The transition from surface confinement to edge-pinning results from a delicate balance of the elastic (layer curvature) energy in the bulk and the surface energy of both the LC/air and the LC/substrate interfaces (*SI Text*). Degenerate planar anchoring along the pillar’s vertical surface imposes an energy penalty for rod-like molecules tilted out of the vertical direction unless the molecule happens to tilt in the tangent plane to the pillar edge. For tall pillars (empirically, *H* ≥ 1.5 μm), the substrate surface energy favors smectic layers horizontal at the pillar edge, a condition that is not satisfied in the interior of an FCD. Thus, the surface energy promotes confinement, with the FCD centers as far as possible from the pillar edges. In contrast, the elastic energy is concentrated most strongly near the elliptic and hyperbolic defect curves of the FCD, the focal set of the Dupin cyclides. This effect would be further enhanced by including a core energy for the defect curves; in this analysis, we have omitted this core energy because its form is uncertain and a transition from confinement to edge-pinning occurs by considering only the bulk elastic energy. If the dimension of the pillar and the LC thickness are chosen so that two or more FCDs form for each pillar, then the elastic energy often favors “hiding” the lower portion of the hyperbolic defect curve inside of the pillar, removing a significant fraction of the elastic energy (*SI Text*). The role of the pillar’s top surface is more subtle, but the degenerate planar anchoring conditions on this surface generally favor the edge-pinning configuration for short pillars. The balance of these energies promotes edge-pinning as the confining effects of the pillar diminish with decreasing pillar height.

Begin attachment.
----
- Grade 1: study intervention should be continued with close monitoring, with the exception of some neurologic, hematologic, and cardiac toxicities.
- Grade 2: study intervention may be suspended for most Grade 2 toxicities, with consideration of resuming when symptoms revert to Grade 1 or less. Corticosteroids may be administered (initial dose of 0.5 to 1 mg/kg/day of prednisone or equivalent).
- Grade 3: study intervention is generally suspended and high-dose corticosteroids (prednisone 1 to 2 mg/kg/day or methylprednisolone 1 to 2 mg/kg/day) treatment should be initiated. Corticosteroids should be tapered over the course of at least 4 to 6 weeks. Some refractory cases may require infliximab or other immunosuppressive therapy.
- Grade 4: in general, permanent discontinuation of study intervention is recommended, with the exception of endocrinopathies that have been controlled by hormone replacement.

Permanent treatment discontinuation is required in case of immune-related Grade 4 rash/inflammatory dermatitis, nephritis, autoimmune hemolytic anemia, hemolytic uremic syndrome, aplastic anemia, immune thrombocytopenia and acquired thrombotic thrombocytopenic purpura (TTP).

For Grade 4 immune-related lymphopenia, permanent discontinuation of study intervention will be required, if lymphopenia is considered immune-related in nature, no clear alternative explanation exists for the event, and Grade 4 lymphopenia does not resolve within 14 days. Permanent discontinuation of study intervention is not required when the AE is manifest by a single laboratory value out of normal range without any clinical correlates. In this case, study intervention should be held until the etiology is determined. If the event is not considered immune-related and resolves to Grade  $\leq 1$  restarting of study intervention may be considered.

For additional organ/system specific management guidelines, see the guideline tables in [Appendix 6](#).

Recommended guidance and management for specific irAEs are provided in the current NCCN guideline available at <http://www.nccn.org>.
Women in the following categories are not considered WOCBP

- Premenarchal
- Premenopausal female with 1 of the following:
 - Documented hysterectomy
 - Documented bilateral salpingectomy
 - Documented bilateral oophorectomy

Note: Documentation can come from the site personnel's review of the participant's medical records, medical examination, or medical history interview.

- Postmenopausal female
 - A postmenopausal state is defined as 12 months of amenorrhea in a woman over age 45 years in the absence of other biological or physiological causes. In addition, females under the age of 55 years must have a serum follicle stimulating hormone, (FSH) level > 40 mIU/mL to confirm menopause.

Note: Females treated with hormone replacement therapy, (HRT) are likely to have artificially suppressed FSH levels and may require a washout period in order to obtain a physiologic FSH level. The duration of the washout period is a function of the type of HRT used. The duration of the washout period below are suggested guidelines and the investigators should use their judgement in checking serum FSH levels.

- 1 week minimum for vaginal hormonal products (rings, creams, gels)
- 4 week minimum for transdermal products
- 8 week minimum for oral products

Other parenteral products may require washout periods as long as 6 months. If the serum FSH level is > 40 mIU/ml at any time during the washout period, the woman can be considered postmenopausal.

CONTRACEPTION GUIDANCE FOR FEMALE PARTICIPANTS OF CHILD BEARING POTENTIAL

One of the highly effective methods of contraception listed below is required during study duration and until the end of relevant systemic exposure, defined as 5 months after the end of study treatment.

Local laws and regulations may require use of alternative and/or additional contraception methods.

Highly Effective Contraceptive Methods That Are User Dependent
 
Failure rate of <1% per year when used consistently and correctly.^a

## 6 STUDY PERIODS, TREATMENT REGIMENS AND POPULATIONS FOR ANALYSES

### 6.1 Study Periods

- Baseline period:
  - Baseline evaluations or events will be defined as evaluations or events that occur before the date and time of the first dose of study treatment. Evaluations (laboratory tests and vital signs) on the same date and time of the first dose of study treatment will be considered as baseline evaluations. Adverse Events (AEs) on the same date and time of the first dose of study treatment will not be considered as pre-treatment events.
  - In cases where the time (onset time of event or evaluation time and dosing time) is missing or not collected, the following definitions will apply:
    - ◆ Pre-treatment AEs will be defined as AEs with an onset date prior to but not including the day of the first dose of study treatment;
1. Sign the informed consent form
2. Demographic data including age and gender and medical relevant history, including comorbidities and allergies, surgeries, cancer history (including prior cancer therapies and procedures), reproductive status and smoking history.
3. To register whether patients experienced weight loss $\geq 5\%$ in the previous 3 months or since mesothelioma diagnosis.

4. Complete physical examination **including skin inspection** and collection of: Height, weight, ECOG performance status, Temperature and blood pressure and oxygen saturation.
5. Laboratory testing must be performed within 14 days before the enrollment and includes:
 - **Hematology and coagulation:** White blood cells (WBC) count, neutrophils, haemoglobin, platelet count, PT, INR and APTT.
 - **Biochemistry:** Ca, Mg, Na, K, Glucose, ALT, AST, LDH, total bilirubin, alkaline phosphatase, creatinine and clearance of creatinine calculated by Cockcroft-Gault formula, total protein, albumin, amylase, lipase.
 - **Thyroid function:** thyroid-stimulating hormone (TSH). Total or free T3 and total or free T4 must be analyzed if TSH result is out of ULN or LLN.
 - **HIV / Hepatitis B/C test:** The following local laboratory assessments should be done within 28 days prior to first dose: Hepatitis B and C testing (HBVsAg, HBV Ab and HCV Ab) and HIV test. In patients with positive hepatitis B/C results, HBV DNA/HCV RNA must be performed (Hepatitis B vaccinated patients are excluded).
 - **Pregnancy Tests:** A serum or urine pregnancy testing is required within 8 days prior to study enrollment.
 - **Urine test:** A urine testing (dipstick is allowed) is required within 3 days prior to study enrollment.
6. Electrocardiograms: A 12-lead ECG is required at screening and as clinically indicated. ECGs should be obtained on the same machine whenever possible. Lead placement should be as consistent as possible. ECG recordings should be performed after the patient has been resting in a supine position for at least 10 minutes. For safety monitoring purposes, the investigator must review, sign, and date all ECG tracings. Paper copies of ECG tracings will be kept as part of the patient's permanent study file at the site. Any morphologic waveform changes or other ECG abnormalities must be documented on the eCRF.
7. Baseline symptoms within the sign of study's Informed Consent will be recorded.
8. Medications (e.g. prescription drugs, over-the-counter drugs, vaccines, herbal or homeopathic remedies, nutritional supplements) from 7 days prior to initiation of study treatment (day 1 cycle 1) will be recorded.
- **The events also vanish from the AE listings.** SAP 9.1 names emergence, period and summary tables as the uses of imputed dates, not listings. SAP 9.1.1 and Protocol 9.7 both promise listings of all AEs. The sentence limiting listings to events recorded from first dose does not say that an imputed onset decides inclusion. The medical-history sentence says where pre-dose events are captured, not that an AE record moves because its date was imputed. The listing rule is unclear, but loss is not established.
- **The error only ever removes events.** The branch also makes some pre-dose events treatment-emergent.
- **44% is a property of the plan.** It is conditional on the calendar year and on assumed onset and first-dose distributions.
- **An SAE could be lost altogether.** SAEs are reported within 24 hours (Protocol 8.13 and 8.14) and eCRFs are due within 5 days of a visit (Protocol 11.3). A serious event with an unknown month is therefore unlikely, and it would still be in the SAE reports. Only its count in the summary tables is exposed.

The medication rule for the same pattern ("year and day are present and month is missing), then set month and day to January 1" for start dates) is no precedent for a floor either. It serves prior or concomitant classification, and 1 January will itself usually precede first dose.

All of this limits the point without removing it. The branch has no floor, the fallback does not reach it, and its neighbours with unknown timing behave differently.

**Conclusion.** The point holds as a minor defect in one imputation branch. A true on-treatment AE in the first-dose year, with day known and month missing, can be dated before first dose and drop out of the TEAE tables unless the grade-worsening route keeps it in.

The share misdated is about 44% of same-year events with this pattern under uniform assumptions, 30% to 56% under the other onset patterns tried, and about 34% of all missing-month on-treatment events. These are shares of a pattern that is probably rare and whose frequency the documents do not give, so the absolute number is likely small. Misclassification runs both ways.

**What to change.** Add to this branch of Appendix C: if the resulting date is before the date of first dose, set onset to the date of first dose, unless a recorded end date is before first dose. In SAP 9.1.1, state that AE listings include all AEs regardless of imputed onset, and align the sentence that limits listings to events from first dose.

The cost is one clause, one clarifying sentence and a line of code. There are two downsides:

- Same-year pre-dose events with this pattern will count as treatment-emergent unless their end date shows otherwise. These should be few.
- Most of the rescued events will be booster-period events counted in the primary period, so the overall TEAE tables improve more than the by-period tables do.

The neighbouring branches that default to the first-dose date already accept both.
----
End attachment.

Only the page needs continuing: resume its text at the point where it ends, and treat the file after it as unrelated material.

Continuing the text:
To understand the transition from confinement to edge-pinning with decreasing pillar height, we use numerical energy calculations to investigate a simplified scenario: two TFCDs and one pillar in the shape of a circular cylinder. Fig. 2 presents the calculated free energy Δ*F* relative to the reference state of equally spaced, horizontal planar layers, as a function of the relative position of the pillar center along the line connecting the two TFCD centers (see calculation in *SI Text*). We set the pillar radius to 1.1× the TFCD radius, so that it is possible to hide portions of both straight-line focal curves within the pillar. The LC thickness is 10 μm and the TFCD radius is 5.2 μm, chosen to minimize the analytic expression for Δ*F* on a flat substrate (20). For all values of *H*, local minima in Δ*F* are seen when the pillar is centered directly at the center of either TFCD, and when the pillar is positioned symmetrically between the two TFCDs. The results reveal that the global minimum changes as *H* decreases: for *H* > 2 μm, the energy is minimized by centering the pillar at the center of either TFCD, corresponding to a confinement effect. For shorter pillars, the global minimum switches to a symmetric configuration of two TFCDs “sharing” a pillar equally, with their centers near the pillar edges. This calculation correctly captures the transition of FCDs from confinement to edge-pinning with decreasing pillar height.